AHORA Latin America

It has been just over six months since Enrique Peña Nieto took office as Mexico’s President. His ascension to power marked the return of the Partido Revolucionario Institucional (Institutional Revolutionary Party, or PRI), which had ruled Mexico in a one-party state for seven decades prior to the 2000 election of Vicente Fox of the Partido Acción Nacional (National Action Party, or PAN).

The sexenium of Peña Nieto’s predecessor, Felipe Calderón of the PAN, was marked by bloodshed as Calderón took a more aggressive stance against the drug cartels by sending in the army to confront the problem and employing a “beheading” strategy, meaning the targeting of cartel kingpins. Tens of thousands of Mexicans died in the resulting violence, with numbers ranging from the official government count of 47,000 to Human Rights Watch’s claim that 65,000 were killed.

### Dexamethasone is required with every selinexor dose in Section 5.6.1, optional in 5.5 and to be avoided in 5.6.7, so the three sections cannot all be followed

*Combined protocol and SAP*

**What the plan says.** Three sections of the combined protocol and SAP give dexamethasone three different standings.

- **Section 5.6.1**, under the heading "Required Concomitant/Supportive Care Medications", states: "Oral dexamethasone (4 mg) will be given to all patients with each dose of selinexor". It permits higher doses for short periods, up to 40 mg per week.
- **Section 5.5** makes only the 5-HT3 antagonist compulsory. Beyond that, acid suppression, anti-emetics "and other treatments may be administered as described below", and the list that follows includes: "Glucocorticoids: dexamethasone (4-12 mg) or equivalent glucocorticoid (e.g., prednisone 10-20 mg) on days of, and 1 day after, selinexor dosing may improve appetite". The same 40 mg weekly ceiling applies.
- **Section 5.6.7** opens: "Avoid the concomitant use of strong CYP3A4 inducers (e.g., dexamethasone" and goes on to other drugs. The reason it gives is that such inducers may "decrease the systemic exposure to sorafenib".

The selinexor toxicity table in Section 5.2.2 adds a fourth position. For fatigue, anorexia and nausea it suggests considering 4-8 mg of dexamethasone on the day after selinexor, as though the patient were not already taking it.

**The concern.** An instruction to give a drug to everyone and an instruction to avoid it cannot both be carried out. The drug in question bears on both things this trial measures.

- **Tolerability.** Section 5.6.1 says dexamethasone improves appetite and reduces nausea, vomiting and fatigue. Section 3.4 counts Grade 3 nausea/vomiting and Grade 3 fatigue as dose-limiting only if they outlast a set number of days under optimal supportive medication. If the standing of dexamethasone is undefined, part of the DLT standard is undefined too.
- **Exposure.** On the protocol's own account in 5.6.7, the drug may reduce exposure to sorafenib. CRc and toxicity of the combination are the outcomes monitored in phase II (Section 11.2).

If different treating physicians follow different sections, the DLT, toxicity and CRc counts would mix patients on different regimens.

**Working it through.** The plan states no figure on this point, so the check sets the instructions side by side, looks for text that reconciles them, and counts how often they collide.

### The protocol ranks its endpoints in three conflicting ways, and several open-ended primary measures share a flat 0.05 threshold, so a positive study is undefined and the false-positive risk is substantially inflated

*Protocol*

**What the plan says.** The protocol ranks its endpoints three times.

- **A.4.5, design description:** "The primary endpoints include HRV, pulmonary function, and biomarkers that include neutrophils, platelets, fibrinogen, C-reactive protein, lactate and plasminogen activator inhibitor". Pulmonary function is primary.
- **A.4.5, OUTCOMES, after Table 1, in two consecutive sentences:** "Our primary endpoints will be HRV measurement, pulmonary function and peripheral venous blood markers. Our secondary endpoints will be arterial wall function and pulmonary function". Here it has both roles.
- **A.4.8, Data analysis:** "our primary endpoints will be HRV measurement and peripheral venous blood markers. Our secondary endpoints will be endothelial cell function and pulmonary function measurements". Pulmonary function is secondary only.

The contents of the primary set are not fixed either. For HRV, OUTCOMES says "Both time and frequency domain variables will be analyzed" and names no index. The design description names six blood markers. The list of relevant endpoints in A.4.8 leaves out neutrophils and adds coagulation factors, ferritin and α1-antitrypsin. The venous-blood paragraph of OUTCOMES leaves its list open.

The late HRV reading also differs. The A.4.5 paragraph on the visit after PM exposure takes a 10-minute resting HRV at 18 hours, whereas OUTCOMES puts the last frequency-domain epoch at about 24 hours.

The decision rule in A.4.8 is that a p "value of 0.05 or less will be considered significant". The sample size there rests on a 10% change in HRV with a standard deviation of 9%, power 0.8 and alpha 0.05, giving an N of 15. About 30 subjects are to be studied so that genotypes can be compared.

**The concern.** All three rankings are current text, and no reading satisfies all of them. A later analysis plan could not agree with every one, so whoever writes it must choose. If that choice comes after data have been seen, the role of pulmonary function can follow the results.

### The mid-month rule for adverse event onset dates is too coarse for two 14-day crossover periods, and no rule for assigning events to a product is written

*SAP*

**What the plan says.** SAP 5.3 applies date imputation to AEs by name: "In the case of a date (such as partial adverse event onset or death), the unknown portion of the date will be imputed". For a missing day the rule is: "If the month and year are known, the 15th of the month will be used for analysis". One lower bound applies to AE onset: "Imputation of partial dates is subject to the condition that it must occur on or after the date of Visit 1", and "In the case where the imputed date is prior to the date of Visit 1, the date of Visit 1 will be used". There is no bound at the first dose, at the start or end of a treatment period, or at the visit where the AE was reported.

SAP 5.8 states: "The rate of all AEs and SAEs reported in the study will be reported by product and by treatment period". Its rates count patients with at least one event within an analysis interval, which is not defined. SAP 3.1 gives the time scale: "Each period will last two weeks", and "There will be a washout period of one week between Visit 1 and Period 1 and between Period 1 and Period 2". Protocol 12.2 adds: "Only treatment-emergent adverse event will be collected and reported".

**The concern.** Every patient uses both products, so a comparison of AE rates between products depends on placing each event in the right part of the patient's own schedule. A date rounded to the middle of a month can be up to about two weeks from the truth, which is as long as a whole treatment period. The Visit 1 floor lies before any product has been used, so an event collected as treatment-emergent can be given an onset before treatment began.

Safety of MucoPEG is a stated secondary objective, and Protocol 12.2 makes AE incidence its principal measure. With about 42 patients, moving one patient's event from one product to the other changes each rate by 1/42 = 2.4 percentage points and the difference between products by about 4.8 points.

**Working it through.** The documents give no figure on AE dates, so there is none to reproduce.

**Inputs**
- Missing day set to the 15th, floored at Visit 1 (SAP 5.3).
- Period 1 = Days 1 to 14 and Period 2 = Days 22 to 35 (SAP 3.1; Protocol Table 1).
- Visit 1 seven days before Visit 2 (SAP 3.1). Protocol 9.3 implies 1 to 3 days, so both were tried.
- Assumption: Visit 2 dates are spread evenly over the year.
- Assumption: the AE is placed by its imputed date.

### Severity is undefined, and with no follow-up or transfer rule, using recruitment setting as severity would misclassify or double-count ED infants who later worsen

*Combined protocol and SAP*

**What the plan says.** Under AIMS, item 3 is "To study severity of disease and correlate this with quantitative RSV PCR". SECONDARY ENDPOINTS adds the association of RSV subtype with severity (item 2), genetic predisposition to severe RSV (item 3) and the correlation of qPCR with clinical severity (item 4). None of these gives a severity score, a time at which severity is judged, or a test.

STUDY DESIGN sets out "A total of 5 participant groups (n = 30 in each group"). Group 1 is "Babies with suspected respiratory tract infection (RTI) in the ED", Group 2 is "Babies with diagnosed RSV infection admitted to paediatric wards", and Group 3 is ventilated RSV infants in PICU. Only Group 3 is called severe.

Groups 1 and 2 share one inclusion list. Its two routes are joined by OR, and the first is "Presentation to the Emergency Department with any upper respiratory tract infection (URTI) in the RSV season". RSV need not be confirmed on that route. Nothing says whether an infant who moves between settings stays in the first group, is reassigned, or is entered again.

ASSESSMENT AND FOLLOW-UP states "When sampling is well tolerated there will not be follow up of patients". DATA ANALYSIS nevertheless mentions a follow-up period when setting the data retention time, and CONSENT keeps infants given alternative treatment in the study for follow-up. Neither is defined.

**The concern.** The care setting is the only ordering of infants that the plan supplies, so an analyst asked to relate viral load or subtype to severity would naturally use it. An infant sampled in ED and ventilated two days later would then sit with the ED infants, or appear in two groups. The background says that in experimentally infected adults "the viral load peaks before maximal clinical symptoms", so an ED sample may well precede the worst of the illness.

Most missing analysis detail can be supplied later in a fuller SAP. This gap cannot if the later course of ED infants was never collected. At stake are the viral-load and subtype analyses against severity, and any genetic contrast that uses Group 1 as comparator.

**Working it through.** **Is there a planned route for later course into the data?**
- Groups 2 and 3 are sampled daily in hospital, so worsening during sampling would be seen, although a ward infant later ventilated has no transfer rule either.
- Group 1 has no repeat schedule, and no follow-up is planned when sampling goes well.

The return of the PRI indicates the Mexican populace was thirsty for a different approach to the drug war. To assess how Peña Nieto has done so far, I asked a few questions to Dr. Duncan Wood, currently the Director of the Mexico Institute at the Woodrow Wilson International Center for Scholars here in Washington. Prior to holding this position, Dr. Wood was a professor and director of the International Relations program at the Instituto Tecnológico Autónomo de México (ITAM) in Mexico City. While his research focuses on the Mexican energy sector, his expertise extends into North American relations more broadly as well.